The Open Screen Project – Will It Succeed?

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Adobe recently announced AIR for Mobile devices. This is an outcome of the Adobe initiated Open Screen Project, which was started a couple of years back. The Open Screen Project was started to help create a singular experience on multiple devices (using Flash) be it Computers, Mobiles, TV or Game consoles. There are several futuristic videos about how it will work available at

Why is Adobe really doing this?
Porting the same experience whether it is standalone or in-browser content, on a variety of platform remains a challenge due to fragmentation and deployment barriers. Adobe wants to latch onto the developer group that’s comfortable with Flash, yet wants their services and content to run across platforms – this by making its runtime consistent across all devices and encourage developers to design accordingly. Obviously, using Flash platform tools offered by Adobe. In other words, it’s an effort to make the Flash platform a de-facto development & delivery standard for the entire gamut of devices. Though some Flash platforms tools like the Flex SDK are freely available from Adobe, for animation and design you still need to depend on Adobe’s Creative Suite of tools – which is not free.

What’s Adobe’s contribution?
The most important one is Adobe removing restrictions on SWF and FLV/F4V specifications. So one can now develop software that can actually “play” SWF content. Also porting Flash runtimes on handheld devices has been made royalty free (which wasn’t the case earlier).

How’s it going?
Since the start of the project virtually everyone has joined the project , except for Apple. Here’s a whole bunch of CEOs praising the Open Screen Project. The alliance looks seriously large now especially with Google and Microsoft recently becoming part of it. As this Gigaom article points out chances are the Open Screen Project may be bigger than iPhone. It says – “The iPhone is awesome, but getting the full web experience on your set-top box or TV is something that represents a far bigger opportunity”.

One very significant partner in this list is ARM, the chipmaker that licenses its IP cores to handheld device makers. Flash is already optimized for x86 which rules the desktop market.  It is estimated that ARM based devices will overtake x86 based ultra-mobile devices in near future. It is important for Adobe to partner with ARM to target support for future devices that are beyond mere mobile phones.

Is there competition for Flash?
For RIAs, the target HTML5 specifications do have the potential to deliver a comparable experience. Checkout this drawing application made in HTML5. Even though HTML5 standards have not yet formalized, many browsers have started implementing the guidelines and encouraging developers to develop and test their applications.

In the mobile browser market, Webkit browser engine and Opera have taken the lead. The Webkit engine has been adopted by multiple smart phone (like iPhone, Android, Nokia, and Palm Pre) browsers that account for 65% of device market share. Recently, even Blackberry is adopting a Webkit based browser. Given the market share of Webkit, most smart phones will feature HTML5 rendering in the near future. Opera has released a HTML 5 version (Opera mobile) for Windows Mobile.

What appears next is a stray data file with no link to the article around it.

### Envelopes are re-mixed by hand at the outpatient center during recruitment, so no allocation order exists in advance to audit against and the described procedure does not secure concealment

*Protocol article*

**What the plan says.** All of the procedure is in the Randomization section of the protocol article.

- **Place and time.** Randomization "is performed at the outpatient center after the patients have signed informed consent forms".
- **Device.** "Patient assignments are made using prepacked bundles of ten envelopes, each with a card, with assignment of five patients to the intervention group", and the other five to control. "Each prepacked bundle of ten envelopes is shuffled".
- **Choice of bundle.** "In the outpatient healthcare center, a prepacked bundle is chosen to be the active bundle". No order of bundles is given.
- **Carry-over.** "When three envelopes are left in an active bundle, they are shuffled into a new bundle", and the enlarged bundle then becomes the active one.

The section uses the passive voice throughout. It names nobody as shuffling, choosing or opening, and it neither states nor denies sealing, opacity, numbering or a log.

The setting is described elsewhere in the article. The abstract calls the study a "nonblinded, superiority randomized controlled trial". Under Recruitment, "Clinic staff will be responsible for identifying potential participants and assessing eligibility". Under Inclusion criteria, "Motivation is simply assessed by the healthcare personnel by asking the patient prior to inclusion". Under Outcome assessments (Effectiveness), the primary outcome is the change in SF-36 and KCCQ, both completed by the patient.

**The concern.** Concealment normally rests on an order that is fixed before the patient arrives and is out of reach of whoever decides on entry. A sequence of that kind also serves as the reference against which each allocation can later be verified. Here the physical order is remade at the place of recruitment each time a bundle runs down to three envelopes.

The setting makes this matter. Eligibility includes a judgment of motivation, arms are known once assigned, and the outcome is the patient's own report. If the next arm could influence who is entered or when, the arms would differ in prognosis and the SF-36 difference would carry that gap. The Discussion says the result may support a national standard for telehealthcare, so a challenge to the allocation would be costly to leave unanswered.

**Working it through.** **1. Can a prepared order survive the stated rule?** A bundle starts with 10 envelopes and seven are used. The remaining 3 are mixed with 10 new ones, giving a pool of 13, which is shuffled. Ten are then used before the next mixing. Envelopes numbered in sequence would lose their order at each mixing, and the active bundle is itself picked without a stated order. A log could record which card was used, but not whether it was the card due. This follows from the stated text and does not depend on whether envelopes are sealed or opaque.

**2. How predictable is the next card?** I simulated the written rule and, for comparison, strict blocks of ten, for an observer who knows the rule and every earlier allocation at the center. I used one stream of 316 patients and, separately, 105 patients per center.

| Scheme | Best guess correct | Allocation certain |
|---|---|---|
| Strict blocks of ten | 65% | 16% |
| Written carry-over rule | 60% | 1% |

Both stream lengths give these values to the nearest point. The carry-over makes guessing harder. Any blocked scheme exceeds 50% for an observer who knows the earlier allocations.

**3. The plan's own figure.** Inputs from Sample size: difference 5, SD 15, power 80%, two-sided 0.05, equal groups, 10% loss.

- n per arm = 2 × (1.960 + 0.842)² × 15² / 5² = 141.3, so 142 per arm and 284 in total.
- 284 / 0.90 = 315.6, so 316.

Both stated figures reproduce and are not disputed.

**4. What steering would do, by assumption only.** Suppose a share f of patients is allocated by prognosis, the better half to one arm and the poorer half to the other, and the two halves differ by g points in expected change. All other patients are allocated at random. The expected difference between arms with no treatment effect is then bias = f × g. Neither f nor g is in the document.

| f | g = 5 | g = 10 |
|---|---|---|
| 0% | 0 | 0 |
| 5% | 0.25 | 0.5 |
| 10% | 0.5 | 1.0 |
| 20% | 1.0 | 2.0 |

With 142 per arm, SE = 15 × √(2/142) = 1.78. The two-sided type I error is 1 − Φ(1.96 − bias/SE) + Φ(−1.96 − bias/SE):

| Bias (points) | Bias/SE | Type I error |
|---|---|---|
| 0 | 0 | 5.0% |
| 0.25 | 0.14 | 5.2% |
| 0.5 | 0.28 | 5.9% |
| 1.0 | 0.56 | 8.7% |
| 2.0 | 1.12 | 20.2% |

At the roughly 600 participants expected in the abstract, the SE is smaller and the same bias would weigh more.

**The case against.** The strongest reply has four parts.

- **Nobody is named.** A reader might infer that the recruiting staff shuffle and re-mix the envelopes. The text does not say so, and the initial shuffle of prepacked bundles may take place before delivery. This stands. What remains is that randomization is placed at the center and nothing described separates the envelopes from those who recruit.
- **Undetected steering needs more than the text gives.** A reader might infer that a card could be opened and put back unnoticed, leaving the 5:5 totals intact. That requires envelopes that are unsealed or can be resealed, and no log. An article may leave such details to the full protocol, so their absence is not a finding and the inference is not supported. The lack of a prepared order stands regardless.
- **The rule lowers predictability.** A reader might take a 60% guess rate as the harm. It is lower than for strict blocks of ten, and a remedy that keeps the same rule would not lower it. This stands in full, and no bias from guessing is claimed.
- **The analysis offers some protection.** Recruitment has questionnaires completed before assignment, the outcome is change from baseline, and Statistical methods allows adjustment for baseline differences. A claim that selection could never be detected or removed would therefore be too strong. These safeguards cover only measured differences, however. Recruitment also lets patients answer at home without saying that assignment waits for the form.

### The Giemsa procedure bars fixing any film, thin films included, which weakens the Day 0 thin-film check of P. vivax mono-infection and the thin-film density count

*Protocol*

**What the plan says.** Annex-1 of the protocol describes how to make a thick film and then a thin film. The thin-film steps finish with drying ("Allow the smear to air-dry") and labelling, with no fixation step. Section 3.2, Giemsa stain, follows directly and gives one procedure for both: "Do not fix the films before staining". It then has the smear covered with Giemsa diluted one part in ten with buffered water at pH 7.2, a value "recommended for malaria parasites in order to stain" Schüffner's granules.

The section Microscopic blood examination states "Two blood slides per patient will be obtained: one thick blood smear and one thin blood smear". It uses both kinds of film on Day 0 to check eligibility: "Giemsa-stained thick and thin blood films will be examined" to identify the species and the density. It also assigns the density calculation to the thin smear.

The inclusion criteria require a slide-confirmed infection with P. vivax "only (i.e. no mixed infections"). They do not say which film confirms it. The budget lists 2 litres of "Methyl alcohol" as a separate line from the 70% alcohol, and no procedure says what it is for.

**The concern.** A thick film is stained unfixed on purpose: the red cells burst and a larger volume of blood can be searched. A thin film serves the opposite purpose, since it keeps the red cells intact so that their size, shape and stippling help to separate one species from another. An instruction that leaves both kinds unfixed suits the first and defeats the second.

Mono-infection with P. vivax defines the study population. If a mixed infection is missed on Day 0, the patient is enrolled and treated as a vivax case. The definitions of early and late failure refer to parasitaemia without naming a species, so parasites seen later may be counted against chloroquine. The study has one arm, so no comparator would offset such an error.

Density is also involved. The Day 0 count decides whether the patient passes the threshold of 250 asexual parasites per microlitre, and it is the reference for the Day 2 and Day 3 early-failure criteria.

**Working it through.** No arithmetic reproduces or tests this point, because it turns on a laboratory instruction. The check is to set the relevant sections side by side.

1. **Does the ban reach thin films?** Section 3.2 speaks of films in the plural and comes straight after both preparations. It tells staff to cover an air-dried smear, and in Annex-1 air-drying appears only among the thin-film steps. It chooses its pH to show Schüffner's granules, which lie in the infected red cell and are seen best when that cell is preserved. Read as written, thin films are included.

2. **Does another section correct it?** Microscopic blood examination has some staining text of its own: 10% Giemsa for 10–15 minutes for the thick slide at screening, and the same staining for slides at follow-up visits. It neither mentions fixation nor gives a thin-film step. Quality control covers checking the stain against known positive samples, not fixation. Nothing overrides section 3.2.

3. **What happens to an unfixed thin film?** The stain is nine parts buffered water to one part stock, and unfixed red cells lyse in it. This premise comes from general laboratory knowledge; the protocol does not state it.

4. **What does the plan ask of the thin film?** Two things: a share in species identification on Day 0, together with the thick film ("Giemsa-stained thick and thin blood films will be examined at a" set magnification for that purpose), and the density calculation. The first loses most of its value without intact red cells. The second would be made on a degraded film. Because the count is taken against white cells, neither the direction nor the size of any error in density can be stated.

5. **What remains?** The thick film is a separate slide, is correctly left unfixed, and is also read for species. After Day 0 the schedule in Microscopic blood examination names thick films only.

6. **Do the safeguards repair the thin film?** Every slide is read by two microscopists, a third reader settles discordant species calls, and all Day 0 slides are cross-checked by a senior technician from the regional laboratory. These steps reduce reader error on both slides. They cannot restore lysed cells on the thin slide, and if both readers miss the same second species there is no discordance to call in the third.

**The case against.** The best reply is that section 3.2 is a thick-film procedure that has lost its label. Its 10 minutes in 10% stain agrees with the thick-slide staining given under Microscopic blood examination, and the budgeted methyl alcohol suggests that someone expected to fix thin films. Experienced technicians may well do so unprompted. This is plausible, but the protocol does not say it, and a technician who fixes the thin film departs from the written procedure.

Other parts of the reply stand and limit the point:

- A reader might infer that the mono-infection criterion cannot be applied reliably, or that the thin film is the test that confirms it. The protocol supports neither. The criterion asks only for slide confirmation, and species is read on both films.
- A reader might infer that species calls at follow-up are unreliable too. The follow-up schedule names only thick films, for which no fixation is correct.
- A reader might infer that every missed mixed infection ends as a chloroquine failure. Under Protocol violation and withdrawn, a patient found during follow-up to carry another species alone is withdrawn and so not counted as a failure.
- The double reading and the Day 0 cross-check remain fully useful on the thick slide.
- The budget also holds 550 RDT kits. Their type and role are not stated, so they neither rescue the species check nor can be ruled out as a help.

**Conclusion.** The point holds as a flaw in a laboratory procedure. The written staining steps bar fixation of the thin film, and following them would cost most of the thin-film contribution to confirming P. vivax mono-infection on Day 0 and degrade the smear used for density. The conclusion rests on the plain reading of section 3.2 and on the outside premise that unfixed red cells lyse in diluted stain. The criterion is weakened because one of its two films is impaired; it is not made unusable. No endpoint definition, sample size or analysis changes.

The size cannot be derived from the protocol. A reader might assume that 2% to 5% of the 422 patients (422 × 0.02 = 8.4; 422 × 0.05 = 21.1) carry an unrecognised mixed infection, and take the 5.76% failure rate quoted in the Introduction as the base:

It’s interesting to note that most popular hybrid application frameworks like Phone Gap, QuickConnect, RhoMobile, Titanium Mobile, are based on HTML5 features to provide a rich application experience. So if we consider rich web applications for mobile, HTML5 is a clear competitor to the Flash platform to build a web-based cross-device service development and delivery platform.

Will the Open Screen Project be successful?
With their Open Screen Project Adobe is clearly preparing for the upcoming competition from HTML 5. The alliance partners are aligning themselves with BOTH the HTML 5 as well as Flash – may be no one is sure who will win. Or they all know HTML 5 will – ultimately.

I don’t think it is simple to answer this one. Check out this article by O’Reilly, to get an idea of the war for the web that’s on. Also there are strong reasons for HTML 5 not being able to replace Flash as pointed out by a former Macromedia person Jeremy Allaire.

For eLearning (& mobile learning) I think Flash will remain the obvious tool till for some time. Even if HTML5 gets stronger in terms of features etc, it would take even more time to reach the kind of designer-developer collaboration and the large communities that have emerged around Flash platform. Vector-based graphics creation and playback is crucial for eLearning and mLearning courses. That’s an easy game with Flash tools and I doubt HTML5 can compete there until we see some sophisticated designer-developer tools come up. We would love to see the Open Screen Project evolve Flash platform to be available for virtually all digital devices. It would help eLearning developers to focus on developing engaging and quality experience without concerning about technical difficulties.

I would like to hear back comments from learning professionals about their take on the Open Screen Project.

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